Poster Slam Session C
Friday, August 17, 10:15 – 10:30 am, Room 2000C, Chair: Mairéad MacSweeney
Syntactic and thematic mechanisms of subject-verb integration in aphasia and typical sentence comprehension
Jennifer Mack1, Cynthia K. Thompson2;1UMass-Amherst, 2Northwestern University
Introduction. In both neurotypical adults and adults with agrammatic aphasia, subject-verb integration is relatively easy in unergative sentences, in which the subject receives the thematic role of Agent (i.e., a volitional actor) and originates in a pre-verbal syntactic position. Greater neurocognitive resources are required for unaccusative sentences, in which the subject is a Theme (i.e., an undergoer) and originates in a post-verbal position . For example, in neurotypical listeners, sentence subjects are reactivated more quickly in unergative than unaccusative sentences . Two visual-world eye-tracking experiments tested competing accounts of this finding. Experiment 1 compared unergative to unaccusative structures (e.g., The child … jumped/collapsed …, where “…” indicates additional linguistic material), whereas Experiment 2 compared processing of “mixed” structures (i.e., with Theme arguments but pre-verbal traces) to unaccusative sentences (e.g., The table … creaked/collapsed …). The syntactic hypothesis [2,3] predicts earlier reactivation for sentences with pre-verbal vs. post-verbal traces in both experiments. The thematic hypothesis proposes that listeners make online thematic predictions (i.e., animate subject – Agent; ), and thus predicts earlier reactivation when thematic predictions are confirmed (unergative vs. unaccusative sentences in Experiment 1) but no difference when thematic structure is matched (mixed vs. unaccusative sentences in Experiment 2). For listeners with aphasia, the syntactic hypothesis [3,5] predicts greater processing delays for sentences with post-verbal vs. pre-verbal traces, whereas the thematic hypothesis [4,6] predicts no differences across conditions, due to impaired thematic prediction processes. Methods. The participants were neurotypical young (n=20) and older adults (n=15) and adults with stroke-induced agrammatic aphasia (n=8). Participants listened to sentences, viewed visual arrays containing an image of the sentence subject and three distractors, and answered occasional comprehension questions. Mixed-effects logistic regression models quantified the time course of reactivation of the sentence subject. Results. In the first 500 ms after verb onset, neurotypical adults showed faster reactivation in unergatives vs. unaccusatives in Experiment 1, but no differences across conditions in Experiment 2. In the same time window, listeners with aphasia showed no effects of condition in either experiment. Conclusion. The results supported the thematic hypothesis, suggesting that thematic predictions guide subject-verb integration and impaired predictive processes may contribute to sentence comprehension deficits in aphasia. The results also suggest that left inferior frontal regions, often damaged in agrammatism, support linguistic prediction (cf. [6,7]). References.  Thompson, C. K., & Meltzer-Asscher, A. (2014). In A. Bachrach, I. Roy, & L. Stockall (Eds.), Structuring the argument: Multidisciplinary research on verb argument structure (pp. 141-168). Amsterdam: John Benjamins.  Koring, L., Mak, P., & Reuland, E. (2012). Cognition, 123(3), 361-379.  Burkhardt, P., Piñango, M. M., & Wong, K. (2003). Brain and Language, 86(1), 9-22.  Meyer, A. M., Mack, J. E., & Thompson, C. K. (2012). Journal of Neurolinguistics, 25(1), 31-43.  Love, T., Swinney, D., Walenski, M., & Zurif, E. (2008). Brain and Language, 107(3), 203-219.  Mack, J. E., Ji, W., & Thompson, C. K. (2013). Journal of Neurolinguistics, 26(6), 619-636.  Nozari, N., Mirman, D., & Thompson-Schill, S. L. (2016). Brain and Language, 157-158, 1-13.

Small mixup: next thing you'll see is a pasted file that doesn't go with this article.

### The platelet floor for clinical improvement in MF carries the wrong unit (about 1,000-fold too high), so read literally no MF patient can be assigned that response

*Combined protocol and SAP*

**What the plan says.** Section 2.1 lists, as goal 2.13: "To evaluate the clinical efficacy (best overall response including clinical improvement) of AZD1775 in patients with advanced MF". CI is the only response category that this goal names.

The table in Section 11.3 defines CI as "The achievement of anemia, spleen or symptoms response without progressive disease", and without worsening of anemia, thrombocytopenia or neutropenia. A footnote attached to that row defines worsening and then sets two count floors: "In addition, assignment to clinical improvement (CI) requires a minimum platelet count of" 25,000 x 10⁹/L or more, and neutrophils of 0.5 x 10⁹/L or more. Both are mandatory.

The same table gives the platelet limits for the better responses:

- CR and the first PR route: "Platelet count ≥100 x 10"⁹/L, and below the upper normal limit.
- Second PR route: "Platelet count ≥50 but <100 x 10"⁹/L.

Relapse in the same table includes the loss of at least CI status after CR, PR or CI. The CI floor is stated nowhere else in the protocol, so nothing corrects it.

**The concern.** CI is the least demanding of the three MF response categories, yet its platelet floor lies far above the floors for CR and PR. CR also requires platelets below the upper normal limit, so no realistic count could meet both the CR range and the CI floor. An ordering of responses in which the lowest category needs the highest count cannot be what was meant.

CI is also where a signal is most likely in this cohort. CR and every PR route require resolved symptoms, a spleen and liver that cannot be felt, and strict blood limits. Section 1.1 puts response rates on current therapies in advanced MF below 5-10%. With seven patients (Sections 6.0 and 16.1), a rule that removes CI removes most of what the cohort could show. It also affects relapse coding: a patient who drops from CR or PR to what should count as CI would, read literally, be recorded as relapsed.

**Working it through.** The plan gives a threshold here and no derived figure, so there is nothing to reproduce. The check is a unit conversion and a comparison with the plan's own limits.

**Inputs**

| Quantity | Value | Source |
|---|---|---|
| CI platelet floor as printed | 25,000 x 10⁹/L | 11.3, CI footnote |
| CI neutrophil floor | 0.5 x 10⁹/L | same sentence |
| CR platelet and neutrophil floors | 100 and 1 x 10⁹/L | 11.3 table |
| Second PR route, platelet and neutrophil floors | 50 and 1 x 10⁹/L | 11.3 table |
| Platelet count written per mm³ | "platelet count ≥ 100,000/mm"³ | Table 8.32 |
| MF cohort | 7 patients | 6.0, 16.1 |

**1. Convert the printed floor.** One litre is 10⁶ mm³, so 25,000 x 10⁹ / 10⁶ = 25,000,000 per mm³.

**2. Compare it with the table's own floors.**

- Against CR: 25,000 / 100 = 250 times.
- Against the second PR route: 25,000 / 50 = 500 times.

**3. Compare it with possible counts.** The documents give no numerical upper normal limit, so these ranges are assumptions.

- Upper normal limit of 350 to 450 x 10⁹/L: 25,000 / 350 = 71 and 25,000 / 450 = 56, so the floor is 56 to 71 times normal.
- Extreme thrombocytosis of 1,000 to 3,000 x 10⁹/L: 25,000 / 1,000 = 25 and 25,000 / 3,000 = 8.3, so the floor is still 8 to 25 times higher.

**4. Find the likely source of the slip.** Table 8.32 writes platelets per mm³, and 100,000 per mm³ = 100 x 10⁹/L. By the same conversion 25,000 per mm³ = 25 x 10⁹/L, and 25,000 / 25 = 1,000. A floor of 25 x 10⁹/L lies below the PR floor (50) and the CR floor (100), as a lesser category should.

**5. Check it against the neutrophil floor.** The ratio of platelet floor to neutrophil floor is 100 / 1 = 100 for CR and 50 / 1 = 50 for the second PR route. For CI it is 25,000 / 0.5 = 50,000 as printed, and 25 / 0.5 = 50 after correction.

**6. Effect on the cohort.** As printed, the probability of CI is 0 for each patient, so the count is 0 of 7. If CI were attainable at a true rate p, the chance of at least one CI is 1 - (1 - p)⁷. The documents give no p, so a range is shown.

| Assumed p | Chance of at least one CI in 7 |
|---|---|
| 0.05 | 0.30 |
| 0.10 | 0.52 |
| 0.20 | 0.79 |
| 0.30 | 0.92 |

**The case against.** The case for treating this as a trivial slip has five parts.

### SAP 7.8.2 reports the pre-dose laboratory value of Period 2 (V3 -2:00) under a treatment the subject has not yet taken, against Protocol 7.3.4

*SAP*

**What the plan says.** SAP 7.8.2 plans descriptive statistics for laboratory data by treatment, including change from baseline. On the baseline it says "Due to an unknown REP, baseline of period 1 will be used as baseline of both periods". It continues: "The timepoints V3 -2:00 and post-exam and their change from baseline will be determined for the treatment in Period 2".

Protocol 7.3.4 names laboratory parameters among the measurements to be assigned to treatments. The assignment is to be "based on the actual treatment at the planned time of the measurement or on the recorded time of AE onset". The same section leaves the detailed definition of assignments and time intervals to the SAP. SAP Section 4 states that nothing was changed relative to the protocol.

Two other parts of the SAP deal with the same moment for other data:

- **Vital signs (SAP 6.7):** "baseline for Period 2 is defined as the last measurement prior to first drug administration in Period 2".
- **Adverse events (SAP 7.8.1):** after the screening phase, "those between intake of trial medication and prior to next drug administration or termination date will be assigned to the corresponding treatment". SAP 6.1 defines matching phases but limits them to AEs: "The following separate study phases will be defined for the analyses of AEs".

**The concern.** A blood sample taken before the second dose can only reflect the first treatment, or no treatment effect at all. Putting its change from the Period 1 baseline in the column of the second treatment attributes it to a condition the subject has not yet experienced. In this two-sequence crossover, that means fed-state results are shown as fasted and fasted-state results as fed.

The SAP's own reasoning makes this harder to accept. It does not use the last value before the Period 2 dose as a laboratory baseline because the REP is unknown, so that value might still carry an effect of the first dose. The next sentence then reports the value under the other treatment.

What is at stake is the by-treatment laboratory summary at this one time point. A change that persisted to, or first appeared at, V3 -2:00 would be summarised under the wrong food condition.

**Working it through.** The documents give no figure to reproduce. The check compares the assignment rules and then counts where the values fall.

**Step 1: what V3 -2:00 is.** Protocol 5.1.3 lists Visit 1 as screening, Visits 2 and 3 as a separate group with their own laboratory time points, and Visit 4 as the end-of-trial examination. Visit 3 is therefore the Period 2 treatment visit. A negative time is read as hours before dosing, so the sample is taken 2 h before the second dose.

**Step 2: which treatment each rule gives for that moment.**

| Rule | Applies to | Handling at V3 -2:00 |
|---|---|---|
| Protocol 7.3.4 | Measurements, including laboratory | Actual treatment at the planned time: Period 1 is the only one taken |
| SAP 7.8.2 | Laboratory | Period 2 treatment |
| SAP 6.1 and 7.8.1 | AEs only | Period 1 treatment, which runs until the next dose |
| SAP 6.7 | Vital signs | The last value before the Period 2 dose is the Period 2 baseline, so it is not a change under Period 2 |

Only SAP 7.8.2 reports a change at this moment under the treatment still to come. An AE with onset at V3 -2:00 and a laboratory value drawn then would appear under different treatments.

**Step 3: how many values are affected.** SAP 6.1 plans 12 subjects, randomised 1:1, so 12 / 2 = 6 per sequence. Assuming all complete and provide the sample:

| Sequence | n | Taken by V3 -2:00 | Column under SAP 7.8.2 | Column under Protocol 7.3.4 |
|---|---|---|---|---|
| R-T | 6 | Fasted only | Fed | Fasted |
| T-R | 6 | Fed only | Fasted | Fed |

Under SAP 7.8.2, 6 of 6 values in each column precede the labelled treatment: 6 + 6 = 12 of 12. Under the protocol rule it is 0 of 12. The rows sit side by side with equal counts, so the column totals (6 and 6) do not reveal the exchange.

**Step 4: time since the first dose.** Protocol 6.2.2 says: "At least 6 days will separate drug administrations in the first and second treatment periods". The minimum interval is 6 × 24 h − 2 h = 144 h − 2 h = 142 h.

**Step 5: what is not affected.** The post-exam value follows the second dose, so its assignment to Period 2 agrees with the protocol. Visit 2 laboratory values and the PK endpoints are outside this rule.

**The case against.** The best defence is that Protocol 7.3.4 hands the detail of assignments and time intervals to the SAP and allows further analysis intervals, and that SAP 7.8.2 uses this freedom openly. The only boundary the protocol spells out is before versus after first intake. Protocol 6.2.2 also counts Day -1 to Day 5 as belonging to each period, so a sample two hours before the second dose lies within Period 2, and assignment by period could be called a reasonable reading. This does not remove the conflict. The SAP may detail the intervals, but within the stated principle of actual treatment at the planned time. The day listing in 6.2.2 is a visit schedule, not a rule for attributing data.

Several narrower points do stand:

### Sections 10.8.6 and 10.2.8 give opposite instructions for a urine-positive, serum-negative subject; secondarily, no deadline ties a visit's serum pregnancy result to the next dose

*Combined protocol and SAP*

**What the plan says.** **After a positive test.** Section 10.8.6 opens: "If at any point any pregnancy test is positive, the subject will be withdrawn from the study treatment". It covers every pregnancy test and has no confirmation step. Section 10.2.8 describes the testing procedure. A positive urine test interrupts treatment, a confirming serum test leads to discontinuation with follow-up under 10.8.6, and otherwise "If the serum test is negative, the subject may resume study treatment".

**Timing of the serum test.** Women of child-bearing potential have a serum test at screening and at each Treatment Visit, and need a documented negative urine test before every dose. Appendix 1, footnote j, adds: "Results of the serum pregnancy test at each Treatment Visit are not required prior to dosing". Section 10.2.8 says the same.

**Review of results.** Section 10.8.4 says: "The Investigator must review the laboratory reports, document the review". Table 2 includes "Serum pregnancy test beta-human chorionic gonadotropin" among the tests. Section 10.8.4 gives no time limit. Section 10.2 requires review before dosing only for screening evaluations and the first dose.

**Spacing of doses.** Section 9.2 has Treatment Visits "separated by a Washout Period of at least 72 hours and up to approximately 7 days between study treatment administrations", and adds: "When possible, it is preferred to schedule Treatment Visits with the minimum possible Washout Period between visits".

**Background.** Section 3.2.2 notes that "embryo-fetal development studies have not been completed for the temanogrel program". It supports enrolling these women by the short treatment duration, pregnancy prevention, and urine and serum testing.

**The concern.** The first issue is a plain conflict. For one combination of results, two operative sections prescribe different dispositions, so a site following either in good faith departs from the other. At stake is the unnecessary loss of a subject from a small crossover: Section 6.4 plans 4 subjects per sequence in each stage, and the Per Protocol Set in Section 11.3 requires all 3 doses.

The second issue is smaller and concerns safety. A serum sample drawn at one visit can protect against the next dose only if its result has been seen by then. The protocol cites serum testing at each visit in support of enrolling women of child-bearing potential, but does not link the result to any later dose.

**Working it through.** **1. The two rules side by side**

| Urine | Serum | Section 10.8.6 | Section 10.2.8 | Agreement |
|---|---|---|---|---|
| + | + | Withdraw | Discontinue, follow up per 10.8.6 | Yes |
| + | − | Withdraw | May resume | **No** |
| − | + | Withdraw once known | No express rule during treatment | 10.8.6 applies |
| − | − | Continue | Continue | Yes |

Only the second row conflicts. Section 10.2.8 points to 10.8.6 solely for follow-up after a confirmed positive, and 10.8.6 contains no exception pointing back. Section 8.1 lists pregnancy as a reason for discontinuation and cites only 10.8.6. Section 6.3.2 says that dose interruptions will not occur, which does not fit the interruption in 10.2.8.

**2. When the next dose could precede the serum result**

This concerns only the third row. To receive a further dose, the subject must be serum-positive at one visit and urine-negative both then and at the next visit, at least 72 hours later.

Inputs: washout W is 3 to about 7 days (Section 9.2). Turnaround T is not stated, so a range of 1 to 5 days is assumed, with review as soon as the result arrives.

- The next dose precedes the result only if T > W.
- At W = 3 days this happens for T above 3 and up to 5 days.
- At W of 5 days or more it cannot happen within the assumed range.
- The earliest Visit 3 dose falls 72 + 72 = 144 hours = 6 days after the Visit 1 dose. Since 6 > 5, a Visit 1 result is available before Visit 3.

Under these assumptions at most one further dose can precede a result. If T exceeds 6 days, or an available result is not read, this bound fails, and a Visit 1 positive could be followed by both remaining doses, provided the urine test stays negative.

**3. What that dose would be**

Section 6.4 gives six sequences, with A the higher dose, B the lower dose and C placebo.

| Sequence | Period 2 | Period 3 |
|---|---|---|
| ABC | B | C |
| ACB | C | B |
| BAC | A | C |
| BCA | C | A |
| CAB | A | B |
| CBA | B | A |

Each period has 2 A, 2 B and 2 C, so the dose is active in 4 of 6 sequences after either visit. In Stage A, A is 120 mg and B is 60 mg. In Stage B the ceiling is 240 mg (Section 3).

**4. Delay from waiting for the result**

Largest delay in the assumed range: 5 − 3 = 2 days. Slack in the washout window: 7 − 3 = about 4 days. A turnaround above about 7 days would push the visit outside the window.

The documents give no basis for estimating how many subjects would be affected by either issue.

Topic Area: Language Disorders